"At last! May I have the cloth please?"

Cloth handed over, Legolas scrambled onto the table top and on hands and knees, began to scrub madly down the length and breadth of the table. Fortunately Galion was not in the kitchen, for none other had the heart to scold him for being on the table in his boots, not even his trying-to-be stern father.

They left the kitchen hand in hand, leaving a trail of breadcrumbs and smiles in their wake. Legolas had insisted on taking their morning crumbs to feed the birds so Cook might have time for a nice nap by the fire.


Autumn had painted the forest with its own brand of magick as they rode out of the stable yard and into the woods.

A sharp gust of wind, the herald of winter, brought a dancing swirl of gold and green, flame and russet, raining down on their heads. Legolas laughed delightedly and urged his pony forward to catch the elusive wind.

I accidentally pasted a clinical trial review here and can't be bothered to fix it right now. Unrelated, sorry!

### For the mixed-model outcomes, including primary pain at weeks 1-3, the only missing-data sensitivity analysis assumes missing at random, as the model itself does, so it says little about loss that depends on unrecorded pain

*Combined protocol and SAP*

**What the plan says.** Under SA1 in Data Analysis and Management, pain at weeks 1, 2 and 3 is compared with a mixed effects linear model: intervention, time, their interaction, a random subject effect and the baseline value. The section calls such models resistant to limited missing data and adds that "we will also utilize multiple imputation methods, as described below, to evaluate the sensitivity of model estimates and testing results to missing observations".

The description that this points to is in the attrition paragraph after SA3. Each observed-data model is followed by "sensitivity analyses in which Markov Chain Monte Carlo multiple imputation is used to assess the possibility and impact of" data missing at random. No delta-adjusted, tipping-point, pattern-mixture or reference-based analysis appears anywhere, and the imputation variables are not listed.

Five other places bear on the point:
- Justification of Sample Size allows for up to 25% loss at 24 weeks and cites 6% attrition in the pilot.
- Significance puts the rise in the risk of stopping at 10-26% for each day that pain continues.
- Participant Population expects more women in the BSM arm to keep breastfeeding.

"Both hands on the reins," Thranduil reminded easily, keeping the stallion to an indignant walk.

"Look, ada, look!" A woven collage of brilliant fall leaves and berries had landed with precision on Legolas' blond head.

"My my, the tree sprites are sharing their gifts with you." Behind the elfling, Thranduil lifted a hand, acknowledging the gift tossed down by one of the scouts returning among the treetops.

"Does it look like your crown, ada? The one you wore at the harvest festival? I wish I could see it."

Legolas' fat pony turned his head, Thranduil noted, eying the elfling a bit morbidly as he bounced with enthusiasm. "Perhaps Gedror would appreciate less bouncing and more guidance." Though the pony's surefootedness made that unnecessary for all practical purposes. "And aye, your crown looks like a miniature replica of the one the women wove for the equinox festival."